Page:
Editor’s Note: The following was published in the Gazette in February of 1988. Dorothy West, a longtime columnist for the Gazette and member of the Harlem Renaissance, died in 1998 at the age of 91.

When I was a child of four or five, listening to the conversation of my mother and her sisters, I would sometimes intrude on their territory with a solemnly stated opinion that would jerk their heads in my direction, then send them into roars of uncontrollable laughter. I do not now remember anything I said. But the first adult who caught her breath would speak for them all and say, “That’s no child. That’s a little sawed off woman.”

That was to become a self-fulfilling prophesy. I have shrunk in size, a natural concomitant of my advanced years. That my enthusiasm for life and for people of all races and nations has not diminished is sufficient consolation.

In the year that I was five, perhaps because of my precocity, my mother took me to see the greatest evangelist of his time, Billy Sunday. My mother was not really a churchgoer, she did not assume a mantle of righteousness, and knowing that, her sisters made their faces severe and tried to dissuade her from taking so small a child to a large auditorium that was bound to be crowded beyond its capacity. But my mother stubbornly said that she wanted me to have that experience. She wanted me to remember that I had seen the great Billy Sunday.

I have never forgotten. We went early so that we could have a seat down front, and I could see everything. An earlier service was still in progress. We stood just a few feet away from a large side door that led directly to the front rows. People began to pile up behind us, more people piled up behind them, then more and more people until there was a restless army — and probably none as small as me — packed together like sardines.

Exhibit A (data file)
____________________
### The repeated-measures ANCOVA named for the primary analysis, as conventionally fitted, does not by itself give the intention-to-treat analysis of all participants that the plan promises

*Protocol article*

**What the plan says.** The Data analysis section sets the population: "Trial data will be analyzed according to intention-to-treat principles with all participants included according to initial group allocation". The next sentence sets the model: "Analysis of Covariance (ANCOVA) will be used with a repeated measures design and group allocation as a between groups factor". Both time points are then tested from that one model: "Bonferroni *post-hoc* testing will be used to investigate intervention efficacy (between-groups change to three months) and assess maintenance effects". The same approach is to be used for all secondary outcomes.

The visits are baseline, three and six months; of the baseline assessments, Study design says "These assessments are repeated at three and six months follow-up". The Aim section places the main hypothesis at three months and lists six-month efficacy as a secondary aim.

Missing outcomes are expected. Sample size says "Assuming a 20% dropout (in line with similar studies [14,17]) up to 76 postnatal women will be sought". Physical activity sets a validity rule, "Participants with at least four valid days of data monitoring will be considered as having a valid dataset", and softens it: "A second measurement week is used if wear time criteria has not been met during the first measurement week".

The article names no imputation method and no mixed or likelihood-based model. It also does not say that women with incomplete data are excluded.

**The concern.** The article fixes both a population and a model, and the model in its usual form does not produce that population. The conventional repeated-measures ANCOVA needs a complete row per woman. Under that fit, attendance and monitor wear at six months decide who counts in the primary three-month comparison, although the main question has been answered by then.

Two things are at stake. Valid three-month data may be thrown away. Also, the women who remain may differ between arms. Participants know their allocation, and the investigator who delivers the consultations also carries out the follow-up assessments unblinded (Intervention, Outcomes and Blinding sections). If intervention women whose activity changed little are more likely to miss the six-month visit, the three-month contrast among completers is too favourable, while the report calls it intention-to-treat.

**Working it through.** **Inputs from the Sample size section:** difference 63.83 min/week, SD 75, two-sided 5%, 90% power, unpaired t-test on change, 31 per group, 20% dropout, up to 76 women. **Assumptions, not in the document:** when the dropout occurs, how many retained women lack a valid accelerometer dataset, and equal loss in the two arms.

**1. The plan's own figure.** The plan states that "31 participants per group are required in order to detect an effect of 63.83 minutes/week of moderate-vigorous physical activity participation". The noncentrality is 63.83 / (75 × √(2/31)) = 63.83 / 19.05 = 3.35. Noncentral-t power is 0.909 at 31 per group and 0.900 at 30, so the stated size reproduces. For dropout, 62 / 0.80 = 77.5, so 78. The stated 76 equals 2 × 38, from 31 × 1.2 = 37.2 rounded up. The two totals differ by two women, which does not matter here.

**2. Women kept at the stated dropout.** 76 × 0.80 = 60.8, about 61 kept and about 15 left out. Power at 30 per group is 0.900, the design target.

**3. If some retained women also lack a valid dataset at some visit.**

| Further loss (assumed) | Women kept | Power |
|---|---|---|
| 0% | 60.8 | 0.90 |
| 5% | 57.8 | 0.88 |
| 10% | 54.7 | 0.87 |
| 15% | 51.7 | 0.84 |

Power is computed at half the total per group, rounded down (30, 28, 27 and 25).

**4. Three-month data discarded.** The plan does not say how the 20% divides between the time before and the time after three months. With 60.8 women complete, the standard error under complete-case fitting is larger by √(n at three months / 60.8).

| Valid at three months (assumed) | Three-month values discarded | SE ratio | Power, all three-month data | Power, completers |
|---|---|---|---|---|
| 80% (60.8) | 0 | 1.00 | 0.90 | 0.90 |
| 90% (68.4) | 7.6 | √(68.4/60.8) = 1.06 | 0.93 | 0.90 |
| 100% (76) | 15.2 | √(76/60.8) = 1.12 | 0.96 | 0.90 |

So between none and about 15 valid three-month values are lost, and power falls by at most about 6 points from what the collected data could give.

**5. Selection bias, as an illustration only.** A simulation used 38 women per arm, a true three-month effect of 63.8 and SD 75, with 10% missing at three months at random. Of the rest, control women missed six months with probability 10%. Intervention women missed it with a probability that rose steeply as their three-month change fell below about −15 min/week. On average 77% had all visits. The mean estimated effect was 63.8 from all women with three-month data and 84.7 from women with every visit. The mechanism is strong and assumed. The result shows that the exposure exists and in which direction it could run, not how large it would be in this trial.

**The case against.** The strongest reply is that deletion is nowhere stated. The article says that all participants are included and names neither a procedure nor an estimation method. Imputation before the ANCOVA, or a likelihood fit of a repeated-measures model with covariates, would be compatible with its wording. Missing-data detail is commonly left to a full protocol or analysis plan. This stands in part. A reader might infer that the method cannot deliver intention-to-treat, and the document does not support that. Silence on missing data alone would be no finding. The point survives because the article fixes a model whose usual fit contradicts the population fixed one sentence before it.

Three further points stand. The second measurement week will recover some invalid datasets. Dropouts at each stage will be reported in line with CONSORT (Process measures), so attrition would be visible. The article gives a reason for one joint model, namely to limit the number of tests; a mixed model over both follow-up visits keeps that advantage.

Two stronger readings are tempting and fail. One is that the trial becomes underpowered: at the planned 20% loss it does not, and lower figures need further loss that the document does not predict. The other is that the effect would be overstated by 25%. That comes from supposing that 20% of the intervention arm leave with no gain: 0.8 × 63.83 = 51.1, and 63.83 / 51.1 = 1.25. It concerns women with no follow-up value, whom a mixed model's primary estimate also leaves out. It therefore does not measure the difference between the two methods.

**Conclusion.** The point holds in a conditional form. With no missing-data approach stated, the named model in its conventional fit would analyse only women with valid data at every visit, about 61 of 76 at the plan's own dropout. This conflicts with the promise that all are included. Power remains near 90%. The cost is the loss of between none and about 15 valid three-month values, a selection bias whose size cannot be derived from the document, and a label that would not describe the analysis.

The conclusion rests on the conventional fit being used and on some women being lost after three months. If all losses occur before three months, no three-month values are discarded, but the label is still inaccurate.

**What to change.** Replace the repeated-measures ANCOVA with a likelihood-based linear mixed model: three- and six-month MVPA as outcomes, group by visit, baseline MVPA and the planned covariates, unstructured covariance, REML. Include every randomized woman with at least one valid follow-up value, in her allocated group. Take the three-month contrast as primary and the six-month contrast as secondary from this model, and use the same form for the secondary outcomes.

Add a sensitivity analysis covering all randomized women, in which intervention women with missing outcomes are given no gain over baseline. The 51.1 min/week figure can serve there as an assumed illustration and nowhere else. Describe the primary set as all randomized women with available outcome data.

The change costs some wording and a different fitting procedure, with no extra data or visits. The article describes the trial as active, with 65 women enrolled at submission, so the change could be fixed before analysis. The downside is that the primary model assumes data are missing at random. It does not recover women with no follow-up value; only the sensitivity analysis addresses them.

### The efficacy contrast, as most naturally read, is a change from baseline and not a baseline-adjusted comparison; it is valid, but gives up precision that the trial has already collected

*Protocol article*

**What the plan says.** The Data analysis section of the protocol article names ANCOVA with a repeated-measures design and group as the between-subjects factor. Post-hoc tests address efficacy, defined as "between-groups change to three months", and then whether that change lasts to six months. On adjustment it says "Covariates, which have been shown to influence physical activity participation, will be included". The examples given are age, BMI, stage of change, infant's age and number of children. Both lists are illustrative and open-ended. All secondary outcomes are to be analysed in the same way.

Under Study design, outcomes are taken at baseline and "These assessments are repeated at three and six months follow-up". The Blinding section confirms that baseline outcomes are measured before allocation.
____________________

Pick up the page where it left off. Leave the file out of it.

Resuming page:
Suddenly the side door began to open, not inward but outward. Presumably other doors in other sections of the building had people inside and out trying to exit and enter at the same time. For there was now madness. And presently ambulances came clanging. There were cries of pain. And I heard my mother say to a man whose back was toward her, “Mister, for God’s sake, pick up my child before she gets crushed.” In a sorrowing voice, because he heard the anguish in my mother’s, he said, “Lady, I can’t. I’m squeezed in so tight I can’t even turn around.” Perhaps at that time I went into shock. Because all I remember after that is quietly sitting in the auditorium beside my mother, seeming to show no sign of distress, and looking at and listening to Billy Sunday with my mind a perfect blank.

But from that day and for years thereafter, I was terrified of evangelists. When television became a household habit I could not look at or listen to them without trembling. The emotion I had not shown on that terrible day always surfaced. Now I can stand the sight of an overzealous preacher, but I still cannot stand the sound of them. To me they stir up their followers and make them act crazy, flinging their arms around and going into fainting spells, the process becoming an anticipated ritual.

It was in that same year, as I recall, that my undaunted mother took me to see the moving picture version of Uncle Tom’s Cabin. In my safe world I knew nothing of slavery, not even the word. She wanted Uncle Tom’s Cabin, pictures on a silver screen, to prepare me for the truth of slavery and its heritage.

We went to the movies. I knew about movies. They were stories told with pictures. We went often, and had lively discussions on the way home. The motion picture began, and we were both absorbed. I had never seen a movie before about white people and black people and their interplay. The white people looked happy and the black people look sad. The white people looked rich and the black people looked poor.

Then there came a scene when a white man whipped Uncle Tom, and Uncle Tom just stood and took the beating. And I was suddenly aware that my mother was crying softly. Gently I patted her knee. It is still very vivid to me. I said softly, “Don’t cry. It’s not real. It’s make believe. No man would beat another man. You said only children fight because they don’t know any better.” When we were walking home, she could have told me, “I was crying because it was real.” Perhaps she decided I was not ready to be told. I was not yet ready to bear the burden of my heritage. In this week I have watched the television series, Their Eyes on the Prize, a documentary about the racial unrest of the sixties. And I have wept as my mother wept because it was real.